Friday, December 17, 2010

More on 13q14

I have been promising to write something more about the 13q14 deletion in CLL. I have already visited this subject several times and claim some ownership of it since it was in my lab that it was first discovered by David Oscier. There is a good review by Ulf Klein and Riccardo Dalla-Favera in Seminars in Cancer Biology published this month and if you can get hold of a copy I would recommend reading it. Unfortunately it is behind a paywall so I will summarise what it says about 13q14.

Based on a large number of cases of CLL it has been discovered that there is a minimally deleted region (MDR) that is always gone on at least one of the chromosomes. The amount that is missing is very variable, but this MDR is constant.

So what is it that goes missing?

1] A long non-coding RNA called deleted in leukemia (DLEU)-2. This bears no similarity to any other long non-coding RNA, but it is conserved among all vertebrates.
2] The first exon of the DLEU-1 gene; another sterile transcript, but unlike DLEU2 this gene is not evolutionarily conserved.

It was later discovered by Croce and Calin that two microRNAs, miR-15a nd miR-16-1 are found within intron 4 of DLEU2 and indeed require the DLEU2 promoter region for expression.

There are two adjacent genes that have been considered as possibly being involved in CLL, DLEU5 and KCNRG, but since these are not missing in all cases and KCNRG is not expressed in B cells, this seems unlikely.

Current thinking is that the two miR genes are implicated in the pathogenesis of CLL, either directly, or through the loss of DLEU2 promoter regions or perhaps in other cases by an epigenetic switch-off. miRs work by targeting mRNA and there is no doubt from biostatistical algorithms that there are miR-15a/16-1 binding sites in a number of mRNAs involved in proliferation and apoptosis; prominent among them have been the cyclins, CCND1 and CCND3, the cyclin-dependent kinase, CHK6, and the apoptotic gene, BCL2. After a lot of technical dispute these genes may all still be candidates, and the miR genes may target multiple regulators controling the transition of G0/G1 to S in the cell cycle.

To help sort out this problem, Klein and Dalla-Favera have created a mouse model. Mouse models have been a problem for CLL and I have already pointed out the problems with the TCL-1 mouse model produced by Croce's lab. The disease that these mice produce is like an aggressive CLL, but certainly not the indolent disease that we see in most humans.

Klein and Dalla-Favera have developed two transgenic lines, one mimicking the loss of the entire MDR and the second containing a specific deletion of miR-15a/16-1 within intron 4 of the DLEU2 gene. Both mouse lines developed clonal lymphoproliferative conditions late in life - the former with a penetrance of 40% and the second with a penetrance of 25%. Most were MBL or CLL, but occasionally CD5-negative proliferations were seen including diffuse large B-cell lymphoma.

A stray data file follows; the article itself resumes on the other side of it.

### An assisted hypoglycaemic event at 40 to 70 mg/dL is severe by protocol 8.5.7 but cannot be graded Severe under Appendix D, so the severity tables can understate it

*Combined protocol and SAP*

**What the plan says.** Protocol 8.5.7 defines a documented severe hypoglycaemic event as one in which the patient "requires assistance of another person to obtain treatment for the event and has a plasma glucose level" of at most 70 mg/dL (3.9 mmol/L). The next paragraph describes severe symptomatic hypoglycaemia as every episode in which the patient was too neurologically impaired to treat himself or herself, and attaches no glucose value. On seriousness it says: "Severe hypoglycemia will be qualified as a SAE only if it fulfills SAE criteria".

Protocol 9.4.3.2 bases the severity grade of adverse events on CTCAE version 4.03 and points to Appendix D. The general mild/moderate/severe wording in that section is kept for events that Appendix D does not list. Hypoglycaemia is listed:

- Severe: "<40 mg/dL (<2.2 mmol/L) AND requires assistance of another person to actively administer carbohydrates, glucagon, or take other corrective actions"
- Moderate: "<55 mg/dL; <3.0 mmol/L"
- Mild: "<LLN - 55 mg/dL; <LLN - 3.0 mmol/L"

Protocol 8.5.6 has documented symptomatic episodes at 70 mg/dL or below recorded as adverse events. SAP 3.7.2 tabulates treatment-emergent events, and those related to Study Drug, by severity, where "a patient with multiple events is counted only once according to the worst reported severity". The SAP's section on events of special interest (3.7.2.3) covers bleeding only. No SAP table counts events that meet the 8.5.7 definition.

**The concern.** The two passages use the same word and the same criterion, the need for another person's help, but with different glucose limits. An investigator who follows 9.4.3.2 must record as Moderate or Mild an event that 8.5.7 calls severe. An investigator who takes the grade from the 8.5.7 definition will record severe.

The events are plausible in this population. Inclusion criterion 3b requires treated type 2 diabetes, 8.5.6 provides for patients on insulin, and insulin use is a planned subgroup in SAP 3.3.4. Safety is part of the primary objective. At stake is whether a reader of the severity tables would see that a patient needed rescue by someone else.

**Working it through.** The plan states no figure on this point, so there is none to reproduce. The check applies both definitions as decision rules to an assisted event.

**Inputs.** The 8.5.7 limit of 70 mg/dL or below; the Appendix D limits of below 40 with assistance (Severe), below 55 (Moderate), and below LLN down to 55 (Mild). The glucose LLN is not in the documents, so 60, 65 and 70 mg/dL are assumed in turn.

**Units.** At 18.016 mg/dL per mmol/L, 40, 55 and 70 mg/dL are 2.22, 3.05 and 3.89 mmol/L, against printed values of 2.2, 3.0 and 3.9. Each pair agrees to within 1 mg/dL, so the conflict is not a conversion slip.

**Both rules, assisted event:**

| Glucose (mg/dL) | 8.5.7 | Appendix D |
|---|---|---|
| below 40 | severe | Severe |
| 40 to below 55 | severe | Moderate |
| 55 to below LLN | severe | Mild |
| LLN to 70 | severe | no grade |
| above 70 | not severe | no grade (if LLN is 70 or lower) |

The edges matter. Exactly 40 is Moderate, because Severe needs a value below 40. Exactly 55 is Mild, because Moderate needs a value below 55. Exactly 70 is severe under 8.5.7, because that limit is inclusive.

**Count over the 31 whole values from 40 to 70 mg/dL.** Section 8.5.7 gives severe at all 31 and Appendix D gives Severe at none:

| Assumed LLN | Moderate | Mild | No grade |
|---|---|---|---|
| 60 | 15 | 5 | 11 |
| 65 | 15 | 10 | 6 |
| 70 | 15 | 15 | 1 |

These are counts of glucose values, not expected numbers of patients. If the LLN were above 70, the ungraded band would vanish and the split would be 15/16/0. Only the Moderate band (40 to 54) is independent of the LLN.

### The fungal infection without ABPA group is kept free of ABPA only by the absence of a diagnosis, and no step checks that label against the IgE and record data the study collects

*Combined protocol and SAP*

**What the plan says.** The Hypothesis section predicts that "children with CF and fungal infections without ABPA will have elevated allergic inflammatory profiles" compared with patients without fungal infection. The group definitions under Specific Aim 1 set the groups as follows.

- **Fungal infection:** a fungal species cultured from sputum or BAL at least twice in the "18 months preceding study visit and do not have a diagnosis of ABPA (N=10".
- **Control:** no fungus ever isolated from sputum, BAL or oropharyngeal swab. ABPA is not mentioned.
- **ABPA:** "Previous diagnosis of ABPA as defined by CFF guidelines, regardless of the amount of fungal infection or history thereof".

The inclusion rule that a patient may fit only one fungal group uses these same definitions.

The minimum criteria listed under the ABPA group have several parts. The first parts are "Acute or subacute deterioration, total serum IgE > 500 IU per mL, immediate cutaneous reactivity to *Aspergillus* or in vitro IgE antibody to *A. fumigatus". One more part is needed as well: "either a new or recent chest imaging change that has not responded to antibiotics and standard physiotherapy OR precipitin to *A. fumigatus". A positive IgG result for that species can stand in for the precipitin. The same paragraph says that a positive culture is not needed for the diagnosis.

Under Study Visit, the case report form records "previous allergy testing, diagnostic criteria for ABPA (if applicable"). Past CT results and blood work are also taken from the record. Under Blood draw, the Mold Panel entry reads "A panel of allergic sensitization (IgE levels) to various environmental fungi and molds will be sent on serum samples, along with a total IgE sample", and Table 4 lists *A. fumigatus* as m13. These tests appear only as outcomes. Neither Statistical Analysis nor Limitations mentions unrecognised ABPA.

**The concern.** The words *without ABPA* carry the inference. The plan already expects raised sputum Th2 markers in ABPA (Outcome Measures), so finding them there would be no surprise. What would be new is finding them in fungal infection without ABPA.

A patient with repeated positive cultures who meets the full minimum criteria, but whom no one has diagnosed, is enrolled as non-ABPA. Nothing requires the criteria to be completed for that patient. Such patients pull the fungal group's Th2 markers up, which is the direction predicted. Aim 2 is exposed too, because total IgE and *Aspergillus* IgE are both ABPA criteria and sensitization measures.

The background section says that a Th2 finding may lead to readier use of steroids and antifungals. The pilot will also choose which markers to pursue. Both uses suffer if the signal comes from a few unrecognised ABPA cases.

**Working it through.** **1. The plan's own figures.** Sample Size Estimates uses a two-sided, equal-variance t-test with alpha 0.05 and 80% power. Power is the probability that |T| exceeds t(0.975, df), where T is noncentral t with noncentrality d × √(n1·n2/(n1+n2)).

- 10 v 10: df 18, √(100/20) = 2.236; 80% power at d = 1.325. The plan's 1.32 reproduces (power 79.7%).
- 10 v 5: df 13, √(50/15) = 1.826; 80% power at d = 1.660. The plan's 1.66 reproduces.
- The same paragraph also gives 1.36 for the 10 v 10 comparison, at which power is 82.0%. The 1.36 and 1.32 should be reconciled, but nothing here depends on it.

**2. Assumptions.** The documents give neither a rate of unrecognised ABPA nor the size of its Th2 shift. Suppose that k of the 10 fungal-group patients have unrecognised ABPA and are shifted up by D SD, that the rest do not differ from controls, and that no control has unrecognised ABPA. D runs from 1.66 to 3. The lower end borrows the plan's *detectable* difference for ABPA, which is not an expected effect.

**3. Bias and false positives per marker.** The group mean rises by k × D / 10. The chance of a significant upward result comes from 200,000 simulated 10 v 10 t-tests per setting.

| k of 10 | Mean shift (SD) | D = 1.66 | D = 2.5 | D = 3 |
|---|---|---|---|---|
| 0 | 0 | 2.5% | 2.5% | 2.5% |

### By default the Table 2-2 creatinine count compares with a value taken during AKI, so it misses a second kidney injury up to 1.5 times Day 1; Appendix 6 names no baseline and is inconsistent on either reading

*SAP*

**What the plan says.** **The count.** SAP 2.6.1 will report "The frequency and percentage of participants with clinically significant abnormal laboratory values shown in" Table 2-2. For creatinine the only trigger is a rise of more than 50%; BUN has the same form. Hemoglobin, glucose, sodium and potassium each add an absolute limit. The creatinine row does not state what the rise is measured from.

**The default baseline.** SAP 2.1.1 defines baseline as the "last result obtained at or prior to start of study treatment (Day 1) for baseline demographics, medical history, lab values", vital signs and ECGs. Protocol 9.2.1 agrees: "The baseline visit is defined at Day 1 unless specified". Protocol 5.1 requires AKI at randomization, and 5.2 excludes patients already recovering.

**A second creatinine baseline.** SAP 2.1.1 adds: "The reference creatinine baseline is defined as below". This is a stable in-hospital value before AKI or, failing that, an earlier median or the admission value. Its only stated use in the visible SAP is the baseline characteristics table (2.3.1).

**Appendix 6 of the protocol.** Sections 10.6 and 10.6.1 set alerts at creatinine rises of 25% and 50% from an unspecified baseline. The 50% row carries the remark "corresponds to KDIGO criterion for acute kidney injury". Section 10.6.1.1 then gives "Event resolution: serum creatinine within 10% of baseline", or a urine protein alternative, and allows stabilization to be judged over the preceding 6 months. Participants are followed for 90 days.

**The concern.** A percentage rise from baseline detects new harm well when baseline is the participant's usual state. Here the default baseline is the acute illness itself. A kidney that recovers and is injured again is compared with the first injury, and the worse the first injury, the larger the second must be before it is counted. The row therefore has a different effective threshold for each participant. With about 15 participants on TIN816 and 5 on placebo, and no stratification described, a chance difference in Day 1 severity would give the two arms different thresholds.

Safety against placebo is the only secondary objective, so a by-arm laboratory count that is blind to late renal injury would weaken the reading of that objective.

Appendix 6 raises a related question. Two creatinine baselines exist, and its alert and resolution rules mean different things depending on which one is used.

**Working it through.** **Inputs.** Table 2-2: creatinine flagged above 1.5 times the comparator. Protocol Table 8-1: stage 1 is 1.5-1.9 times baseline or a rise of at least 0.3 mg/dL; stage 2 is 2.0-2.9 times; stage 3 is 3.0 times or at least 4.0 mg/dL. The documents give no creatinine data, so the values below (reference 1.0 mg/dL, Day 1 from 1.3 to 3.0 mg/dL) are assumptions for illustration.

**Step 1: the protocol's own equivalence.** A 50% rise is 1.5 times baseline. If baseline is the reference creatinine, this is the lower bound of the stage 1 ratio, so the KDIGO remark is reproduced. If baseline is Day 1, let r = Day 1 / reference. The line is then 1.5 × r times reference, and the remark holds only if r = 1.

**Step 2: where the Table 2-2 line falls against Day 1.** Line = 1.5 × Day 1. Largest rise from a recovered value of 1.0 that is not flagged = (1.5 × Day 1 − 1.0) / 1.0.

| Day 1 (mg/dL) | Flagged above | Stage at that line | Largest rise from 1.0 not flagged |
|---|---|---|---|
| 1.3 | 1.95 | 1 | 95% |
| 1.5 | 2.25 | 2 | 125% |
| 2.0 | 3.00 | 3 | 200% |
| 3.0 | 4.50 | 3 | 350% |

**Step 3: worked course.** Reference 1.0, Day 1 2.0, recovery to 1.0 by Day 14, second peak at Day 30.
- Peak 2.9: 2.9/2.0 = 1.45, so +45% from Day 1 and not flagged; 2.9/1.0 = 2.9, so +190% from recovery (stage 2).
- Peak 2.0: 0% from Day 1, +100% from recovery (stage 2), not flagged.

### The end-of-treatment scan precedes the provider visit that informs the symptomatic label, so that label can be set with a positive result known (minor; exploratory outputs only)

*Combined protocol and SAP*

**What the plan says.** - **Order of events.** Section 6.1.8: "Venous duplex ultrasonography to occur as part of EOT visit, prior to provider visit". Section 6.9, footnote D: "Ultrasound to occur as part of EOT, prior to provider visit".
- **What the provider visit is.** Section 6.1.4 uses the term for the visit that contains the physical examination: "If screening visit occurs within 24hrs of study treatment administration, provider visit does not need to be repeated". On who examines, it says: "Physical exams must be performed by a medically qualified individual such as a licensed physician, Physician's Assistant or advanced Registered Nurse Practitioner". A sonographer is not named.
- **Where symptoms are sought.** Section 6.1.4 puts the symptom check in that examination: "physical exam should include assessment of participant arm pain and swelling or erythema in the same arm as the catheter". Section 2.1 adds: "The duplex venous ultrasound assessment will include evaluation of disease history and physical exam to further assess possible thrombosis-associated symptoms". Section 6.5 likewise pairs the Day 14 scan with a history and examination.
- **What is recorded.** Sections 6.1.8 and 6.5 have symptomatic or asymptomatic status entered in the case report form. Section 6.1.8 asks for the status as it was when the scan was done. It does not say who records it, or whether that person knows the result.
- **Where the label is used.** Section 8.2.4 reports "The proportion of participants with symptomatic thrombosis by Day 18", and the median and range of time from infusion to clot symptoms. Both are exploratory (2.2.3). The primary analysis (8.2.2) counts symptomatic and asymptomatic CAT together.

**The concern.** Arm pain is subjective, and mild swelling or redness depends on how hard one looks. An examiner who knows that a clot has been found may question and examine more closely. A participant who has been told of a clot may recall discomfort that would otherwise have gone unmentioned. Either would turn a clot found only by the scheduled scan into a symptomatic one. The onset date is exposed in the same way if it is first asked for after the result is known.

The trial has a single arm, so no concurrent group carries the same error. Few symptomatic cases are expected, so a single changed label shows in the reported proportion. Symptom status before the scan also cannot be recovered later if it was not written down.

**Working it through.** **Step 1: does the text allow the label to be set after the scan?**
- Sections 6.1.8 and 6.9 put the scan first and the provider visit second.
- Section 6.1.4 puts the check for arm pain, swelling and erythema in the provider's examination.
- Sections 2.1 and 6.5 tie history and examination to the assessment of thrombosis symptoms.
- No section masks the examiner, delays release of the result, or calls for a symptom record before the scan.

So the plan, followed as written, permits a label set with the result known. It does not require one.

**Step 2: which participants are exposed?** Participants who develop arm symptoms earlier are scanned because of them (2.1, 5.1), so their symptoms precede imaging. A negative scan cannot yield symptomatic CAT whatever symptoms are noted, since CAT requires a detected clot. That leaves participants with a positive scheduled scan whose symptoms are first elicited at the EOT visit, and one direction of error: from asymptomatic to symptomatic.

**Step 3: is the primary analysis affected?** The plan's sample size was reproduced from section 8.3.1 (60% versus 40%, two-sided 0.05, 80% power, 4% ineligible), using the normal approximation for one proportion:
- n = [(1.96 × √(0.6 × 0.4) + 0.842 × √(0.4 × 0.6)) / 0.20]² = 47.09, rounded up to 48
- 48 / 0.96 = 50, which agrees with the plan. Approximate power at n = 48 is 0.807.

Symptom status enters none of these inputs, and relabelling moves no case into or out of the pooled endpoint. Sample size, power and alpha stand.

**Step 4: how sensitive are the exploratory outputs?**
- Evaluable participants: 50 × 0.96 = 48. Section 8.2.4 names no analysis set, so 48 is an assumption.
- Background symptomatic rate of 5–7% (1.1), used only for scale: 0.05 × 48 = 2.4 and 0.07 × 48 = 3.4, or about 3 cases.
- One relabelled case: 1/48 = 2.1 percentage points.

There are two points to make obout the mouse models: first they showed the same sort of sterotypy that CLL shows and second the line with the larger deletion had the more aggressive leukemias.

Another clue that they are on the right lines comes from the CLL-like disease that is sometimes seen in New-Zealand Black (NZB) mice. These CD5+ lymphoproliferations occur at a greater age than in the miR mice and are less aggressive. Three loci have been linked with their development including a point mutation close to miR-16-1.

What this all suggests to me is that the basic lesion is a loss of control of the transition from G0/G1 to S in the cell cycle because of the loss of the genes that downregulate the entry into the cell cycle. This therefore expands the mature B-cell pool. Normally, entry into cell cycle would be in response to strong antigenic stimulation, but with loss of control, weak antigens or even self-antigens might be enough. Oligoclonality leads to monoclonality and a relatively small pool of such initiating antigens leads to stereotypy. The amount of chromosomal loss determines the aggressiveness of the proliferation. The basic miR los is sufficient to set the process going, but loss of other genes (such as DLEU5 or, further away on the chromosome, Rb1 or indeed anything in between) adds aggression to the tumor. I would predict therefore that we might see a difference between CLL with the MDR alone and CLL with a larger deletion.


~chris said...

Thanks for your very good expansion on this interesting research topic...


Anonymous said...

Thanks Dr. Terry,

Much of this is beyond my comphrehension but I have enjoyed reading it never the less.
Do you think the size of the deletion remains constant over the years or can more or bigger deletions occur as time goes on?


Terry Hamblin said...

Perhaps, but second deletions on the other chromosome definitely occur.

Anonymous said...

So if you have deletions on both chromosomes does that imply a larger size deletion and thereby a worse prognosis?

Terry Hamblin said...

I have more to say on 13q14 when I have finished my research. It will take in your point.